Feb. 5, 2016 -- Children with developmental issues, syndromes, or conditions that put them at high risk for fluid in the middle ear should be checked for it, according to new guidelines from the American Academy of Otolaryngology-Head and Neck Surgery Foundation.
You might hear your doctor call the middle-ear fluid "otitis media with effusion." It can build up after a cold or other infection, and it usually clears up on its own in about 4 to 6 weeks -- but sometimes it doesn't go away and affects a child’s hearing, or may become infected.
And the symptoms can be easy to overlook, says Richard M. Rosenfeld, MD, MPH, of SUNY Downstate Medical Center in Brooklyn, N.Y. Rosenfeld chaired the committee for both the original 2004 guidelines and the 2016 update.
"We're recommending for the first time that at age 12 to 18 months, these children [at higher risk] be screened to see if they have otitis media with effusion," Rosenfeld says. "The previous guidelines said don't screen anybody, it's not helpful. We're still saying don't screen the otherwise-healthy child."
Another recommendation strengthens a previous guideline against using treatments like antibiotics or steroids, except under exceptional circumstances.
"In this version, we say don't do it. Period. There aren't any good reasons to do it, and that includes antibiotics, steroids, antihistamines, and decongestants," Rosenfeld says. "The biggest change here is we've added nasal steroid sprays... which are often prescribed to treat middle-ear fluid even though all the best evidence [including] several randomized trials, say it doesn't work."
Researchers found about 30% of doctors still use antibiotics to treat the fluid, despite the 2004 recommendations advising against it. Also, about 15% to 20% of the children who should get hearing tests aren’t getting them routinely, he says.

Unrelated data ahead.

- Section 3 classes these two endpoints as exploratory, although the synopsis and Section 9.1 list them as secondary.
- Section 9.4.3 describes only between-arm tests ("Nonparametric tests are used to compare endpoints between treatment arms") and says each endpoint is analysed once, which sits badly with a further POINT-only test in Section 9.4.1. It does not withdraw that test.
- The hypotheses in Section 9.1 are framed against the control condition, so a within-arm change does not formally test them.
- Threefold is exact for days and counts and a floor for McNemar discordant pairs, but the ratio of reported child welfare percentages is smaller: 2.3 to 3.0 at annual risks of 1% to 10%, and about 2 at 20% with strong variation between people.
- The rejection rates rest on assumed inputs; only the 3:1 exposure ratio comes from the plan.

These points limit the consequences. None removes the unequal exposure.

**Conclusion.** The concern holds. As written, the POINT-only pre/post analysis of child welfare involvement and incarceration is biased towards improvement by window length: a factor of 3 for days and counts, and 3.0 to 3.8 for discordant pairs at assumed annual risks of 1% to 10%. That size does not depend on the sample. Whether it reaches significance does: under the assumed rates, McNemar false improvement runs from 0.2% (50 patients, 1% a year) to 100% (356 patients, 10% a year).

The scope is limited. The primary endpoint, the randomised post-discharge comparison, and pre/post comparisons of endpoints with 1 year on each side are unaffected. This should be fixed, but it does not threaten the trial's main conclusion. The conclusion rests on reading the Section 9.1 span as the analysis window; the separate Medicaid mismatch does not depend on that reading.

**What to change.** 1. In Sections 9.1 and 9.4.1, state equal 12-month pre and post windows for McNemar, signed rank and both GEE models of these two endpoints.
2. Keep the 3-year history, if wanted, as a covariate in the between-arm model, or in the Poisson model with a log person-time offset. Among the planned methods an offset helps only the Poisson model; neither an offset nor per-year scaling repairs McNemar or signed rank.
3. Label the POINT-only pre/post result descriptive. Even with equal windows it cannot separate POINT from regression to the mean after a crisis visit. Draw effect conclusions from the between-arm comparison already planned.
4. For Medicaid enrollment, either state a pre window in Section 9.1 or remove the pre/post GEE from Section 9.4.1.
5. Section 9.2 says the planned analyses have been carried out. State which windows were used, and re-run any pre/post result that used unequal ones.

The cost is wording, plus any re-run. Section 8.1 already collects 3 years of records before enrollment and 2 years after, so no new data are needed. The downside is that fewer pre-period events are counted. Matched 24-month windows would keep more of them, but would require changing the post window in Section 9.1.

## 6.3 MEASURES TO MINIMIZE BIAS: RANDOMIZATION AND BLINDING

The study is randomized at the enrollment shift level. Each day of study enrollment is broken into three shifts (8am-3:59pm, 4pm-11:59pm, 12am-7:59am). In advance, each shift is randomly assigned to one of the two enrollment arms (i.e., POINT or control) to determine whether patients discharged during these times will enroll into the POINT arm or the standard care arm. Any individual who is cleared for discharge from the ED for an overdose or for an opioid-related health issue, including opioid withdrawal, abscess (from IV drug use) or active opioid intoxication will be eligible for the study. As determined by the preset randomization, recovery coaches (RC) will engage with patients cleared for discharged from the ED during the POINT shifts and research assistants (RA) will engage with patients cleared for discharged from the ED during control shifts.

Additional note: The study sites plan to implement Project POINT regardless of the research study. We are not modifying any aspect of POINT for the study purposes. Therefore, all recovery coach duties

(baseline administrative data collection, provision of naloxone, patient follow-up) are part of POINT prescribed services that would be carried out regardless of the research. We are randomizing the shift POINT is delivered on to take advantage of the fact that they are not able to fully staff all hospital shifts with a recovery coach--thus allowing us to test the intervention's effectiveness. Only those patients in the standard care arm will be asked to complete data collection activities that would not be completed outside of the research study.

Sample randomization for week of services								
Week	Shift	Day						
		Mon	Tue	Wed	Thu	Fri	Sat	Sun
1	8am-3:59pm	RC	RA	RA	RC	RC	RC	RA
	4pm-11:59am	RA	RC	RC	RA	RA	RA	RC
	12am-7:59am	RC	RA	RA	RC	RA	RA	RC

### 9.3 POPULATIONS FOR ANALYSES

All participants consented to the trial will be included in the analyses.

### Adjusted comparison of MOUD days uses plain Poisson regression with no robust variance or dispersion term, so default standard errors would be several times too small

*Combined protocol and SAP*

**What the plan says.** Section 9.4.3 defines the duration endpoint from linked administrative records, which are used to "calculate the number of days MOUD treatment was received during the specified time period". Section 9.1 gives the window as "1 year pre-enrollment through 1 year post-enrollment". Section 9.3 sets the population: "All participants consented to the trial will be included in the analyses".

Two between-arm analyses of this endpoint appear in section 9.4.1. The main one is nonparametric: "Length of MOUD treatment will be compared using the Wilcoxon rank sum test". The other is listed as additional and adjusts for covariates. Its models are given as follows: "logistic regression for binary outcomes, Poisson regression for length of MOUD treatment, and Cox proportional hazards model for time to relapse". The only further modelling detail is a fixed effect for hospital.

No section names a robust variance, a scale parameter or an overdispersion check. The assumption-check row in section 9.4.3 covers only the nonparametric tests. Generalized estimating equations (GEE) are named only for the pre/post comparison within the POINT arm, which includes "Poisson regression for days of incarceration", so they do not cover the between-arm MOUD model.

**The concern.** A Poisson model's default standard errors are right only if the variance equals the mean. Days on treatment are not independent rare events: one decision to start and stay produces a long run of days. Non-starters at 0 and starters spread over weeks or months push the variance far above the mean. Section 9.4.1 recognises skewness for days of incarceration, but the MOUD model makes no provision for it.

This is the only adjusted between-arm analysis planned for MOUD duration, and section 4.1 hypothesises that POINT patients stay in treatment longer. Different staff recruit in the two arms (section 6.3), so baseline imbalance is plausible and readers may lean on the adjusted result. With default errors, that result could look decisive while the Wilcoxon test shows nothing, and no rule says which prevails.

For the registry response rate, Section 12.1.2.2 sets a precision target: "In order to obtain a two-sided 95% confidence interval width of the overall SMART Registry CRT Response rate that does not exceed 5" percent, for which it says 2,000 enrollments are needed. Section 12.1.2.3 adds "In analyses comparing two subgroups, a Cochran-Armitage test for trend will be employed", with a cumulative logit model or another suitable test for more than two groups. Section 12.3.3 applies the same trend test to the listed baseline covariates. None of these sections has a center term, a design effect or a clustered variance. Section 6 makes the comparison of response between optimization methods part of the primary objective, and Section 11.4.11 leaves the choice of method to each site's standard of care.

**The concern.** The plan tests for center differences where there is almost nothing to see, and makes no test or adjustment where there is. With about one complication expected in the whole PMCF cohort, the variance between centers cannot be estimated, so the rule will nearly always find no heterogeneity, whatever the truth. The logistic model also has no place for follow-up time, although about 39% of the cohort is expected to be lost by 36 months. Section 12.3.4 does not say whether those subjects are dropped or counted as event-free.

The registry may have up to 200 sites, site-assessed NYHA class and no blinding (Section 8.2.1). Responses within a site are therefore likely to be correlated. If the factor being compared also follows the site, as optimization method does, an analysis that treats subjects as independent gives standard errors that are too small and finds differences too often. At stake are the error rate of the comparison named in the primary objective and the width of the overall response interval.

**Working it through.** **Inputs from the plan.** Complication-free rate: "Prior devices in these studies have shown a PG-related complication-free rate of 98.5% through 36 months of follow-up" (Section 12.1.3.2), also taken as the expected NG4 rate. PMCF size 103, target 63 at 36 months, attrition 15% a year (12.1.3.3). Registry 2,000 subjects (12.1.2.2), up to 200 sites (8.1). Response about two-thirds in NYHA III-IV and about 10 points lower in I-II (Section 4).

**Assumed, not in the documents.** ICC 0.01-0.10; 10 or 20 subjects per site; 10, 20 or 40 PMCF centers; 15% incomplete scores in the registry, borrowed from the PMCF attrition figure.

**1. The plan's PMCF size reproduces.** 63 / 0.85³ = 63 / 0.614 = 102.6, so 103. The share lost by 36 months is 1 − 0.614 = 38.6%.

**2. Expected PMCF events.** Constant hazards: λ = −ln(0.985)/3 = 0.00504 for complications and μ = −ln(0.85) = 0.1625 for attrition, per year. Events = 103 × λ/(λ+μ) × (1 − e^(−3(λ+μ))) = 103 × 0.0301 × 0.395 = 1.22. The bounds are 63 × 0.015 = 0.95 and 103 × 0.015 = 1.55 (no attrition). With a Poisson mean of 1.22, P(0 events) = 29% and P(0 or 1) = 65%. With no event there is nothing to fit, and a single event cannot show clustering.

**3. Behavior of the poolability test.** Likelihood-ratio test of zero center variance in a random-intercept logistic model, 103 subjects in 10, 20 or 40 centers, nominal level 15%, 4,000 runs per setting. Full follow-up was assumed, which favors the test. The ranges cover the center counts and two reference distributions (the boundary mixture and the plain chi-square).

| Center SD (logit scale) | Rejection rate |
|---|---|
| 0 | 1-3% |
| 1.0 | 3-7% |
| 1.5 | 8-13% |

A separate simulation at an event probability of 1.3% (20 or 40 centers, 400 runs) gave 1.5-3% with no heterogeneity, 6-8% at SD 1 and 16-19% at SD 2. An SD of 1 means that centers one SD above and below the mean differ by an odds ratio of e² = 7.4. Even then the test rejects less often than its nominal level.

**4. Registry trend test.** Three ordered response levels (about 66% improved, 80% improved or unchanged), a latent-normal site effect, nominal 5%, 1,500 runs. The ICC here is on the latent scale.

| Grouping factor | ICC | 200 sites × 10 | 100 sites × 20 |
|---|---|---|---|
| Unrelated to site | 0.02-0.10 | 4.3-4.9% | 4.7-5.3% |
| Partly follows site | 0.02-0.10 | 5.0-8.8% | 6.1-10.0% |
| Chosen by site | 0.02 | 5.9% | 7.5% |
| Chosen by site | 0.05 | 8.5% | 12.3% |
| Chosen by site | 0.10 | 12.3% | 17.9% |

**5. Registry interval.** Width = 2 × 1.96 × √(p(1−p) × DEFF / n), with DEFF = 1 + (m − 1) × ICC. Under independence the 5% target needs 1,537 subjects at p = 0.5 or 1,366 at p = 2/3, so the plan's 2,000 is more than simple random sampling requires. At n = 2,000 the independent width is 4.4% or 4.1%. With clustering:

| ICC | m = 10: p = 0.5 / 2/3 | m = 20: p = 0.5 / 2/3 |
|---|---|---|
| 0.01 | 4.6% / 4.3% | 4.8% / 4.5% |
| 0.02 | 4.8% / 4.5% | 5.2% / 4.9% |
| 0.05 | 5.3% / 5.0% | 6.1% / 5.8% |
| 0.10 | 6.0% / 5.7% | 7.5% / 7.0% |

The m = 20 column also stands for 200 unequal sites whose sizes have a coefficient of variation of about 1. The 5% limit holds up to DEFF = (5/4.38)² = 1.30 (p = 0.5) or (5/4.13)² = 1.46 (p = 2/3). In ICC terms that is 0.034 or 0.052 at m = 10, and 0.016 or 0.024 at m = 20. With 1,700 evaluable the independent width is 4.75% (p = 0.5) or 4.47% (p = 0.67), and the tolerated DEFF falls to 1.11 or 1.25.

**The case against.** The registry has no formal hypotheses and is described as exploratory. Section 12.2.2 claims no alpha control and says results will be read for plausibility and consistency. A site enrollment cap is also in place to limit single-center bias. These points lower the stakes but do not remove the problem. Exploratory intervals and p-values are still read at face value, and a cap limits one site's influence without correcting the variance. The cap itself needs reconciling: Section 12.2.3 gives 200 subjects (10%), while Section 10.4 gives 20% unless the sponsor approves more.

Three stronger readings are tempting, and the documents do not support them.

The new recommendations say that surgery to take out the adenoid glands is no longer recommended to treat middle-ear fluid in children younger than 4. The previous guidelines said it was an option in kids who needed a second set of ear tubes. But research doesn’t show it helps children, Rosenfeld says.
About 90% of children have ear fluid by 5 years old, and it is especially common in those with developmental challenges. About 2.2 million new cases are diagnosed every year in the United States, at a cost of $4 billion, the researchers say.
The study was funded by the American Academy of Otolaryngology-Head and Neck Surgery Foundation. Various coauthors report receiving royalties from Springer International, Plural Publishing, and Engage Learning; a Harvard Medical School Shore Foundation Faculty Grant; teaching/speaking honoraria from Interacoustics Inc and the Arizona Ear Foundation; research funding from the National Institute on Deafness and Other Communication Disorders and the Centers for Disease Control and Prevention; consulting fees or research funding from Acclarent, Medtronic, Styker, and Cook; financial interest in nasal spray for OM (not yet in phase I trials); and stock holdings in Otodyne. One coauthor also reports being a salaried employee of the American Academy of Otolaryngology-Head and Neck Surgery Foundation.
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